Escape Debt Before Debt Consumes You
There are several other ways to know when your personal financial situation has reached critical mass. For starters, the nature of your business may require you to continue dipping into lines of credit to maintain business operations. If you don’t have the requisite discipline to stop indebting yourself, you may not be able to get out of debt. Debt consolidation is only effective insofar as you have the necessary discipline to put an end to debt financing of all business-related activity.
Credit should be used sparingly, and profits should be generated to allow your business to prosper. In a tight economic climate, costs are the bugbear that need to be attacked. Lavish trappings are unnecessary for business functionality – modest budgets, and high-quality goods and services are far more effective than window dressing at a premium.
How South Africa’s Small Businesses Plan To Invest Their Money In 2018
Here are their five areas they should focus their attention on in the next year and beyond.
Despite economic uncertainty, South Africa’s small businesses are positive about the future. In fact, our State of South African Small Business report reveals that 40% of small businesses are expecting to grow. However, to achieve growth without overextending their limited resources, small businesses need to invest wisely.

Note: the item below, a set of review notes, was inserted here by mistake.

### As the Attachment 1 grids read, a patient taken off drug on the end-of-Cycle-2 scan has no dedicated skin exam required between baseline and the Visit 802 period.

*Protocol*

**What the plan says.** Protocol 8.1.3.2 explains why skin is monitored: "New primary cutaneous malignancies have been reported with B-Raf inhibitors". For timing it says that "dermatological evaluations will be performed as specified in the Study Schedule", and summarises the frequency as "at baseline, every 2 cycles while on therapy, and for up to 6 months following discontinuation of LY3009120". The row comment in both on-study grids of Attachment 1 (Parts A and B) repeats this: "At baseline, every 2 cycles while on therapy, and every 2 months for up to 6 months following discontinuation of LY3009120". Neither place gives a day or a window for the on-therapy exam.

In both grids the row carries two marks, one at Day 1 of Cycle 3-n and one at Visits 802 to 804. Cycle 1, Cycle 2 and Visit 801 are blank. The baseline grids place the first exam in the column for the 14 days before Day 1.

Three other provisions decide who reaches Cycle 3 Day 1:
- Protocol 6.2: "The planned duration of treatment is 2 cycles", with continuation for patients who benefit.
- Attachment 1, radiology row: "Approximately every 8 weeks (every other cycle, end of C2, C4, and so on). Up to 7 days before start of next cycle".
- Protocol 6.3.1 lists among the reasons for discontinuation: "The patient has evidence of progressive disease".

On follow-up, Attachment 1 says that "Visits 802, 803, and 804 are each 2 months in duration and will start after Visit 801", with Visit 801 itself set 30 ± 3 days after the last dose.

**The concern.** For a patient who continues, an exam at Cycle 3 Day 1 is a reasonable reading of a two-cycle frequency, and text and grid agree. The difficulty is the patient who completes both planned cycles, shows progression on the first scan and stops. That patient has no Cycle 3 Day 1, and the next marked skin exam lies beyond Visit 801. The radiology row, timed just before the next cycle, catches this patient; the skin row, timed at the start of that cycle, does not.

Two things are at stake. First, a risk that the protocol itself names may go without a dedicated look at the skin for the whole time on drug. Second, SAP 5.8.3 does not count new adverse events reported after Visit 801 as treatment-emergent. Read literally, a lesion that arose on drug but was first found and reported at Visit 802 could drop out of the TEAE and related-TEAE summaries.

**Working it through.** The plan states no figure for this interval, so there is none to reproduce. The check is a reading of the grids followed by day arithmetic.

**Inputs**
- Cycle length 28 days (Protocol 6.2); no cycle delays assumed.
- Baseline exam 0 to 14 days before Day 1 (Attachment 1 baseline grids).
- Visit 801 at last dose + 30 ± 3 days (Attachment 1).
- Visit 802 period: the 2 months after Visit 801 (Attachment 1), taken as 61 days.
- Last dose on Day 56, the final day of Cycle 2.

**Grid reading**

Here are their five areas they should focus their attention on in the next year and beyond.
When times are tight, companies typically reduce their marketing spend. This isn’t the case for 36% of South Africa’s small businesses. These respondents recognise marketing as a critical investment area.
They’d rather make a concerted effort to grow their customer base, than sit still and do nothing as consumer demand declines.
Without access to the latest technology, business growth can quickly stagnate. This is why 23% of South Africa’s small businesses plan to invest in up to date equipment, whether that be new machinery, mobile devices or computers.
The right investment in this area can give a business a real competitive advantage.
It can help boost profits and improve operational efficiency – both of which can help a small business withstand difficult economic conditions with greater success.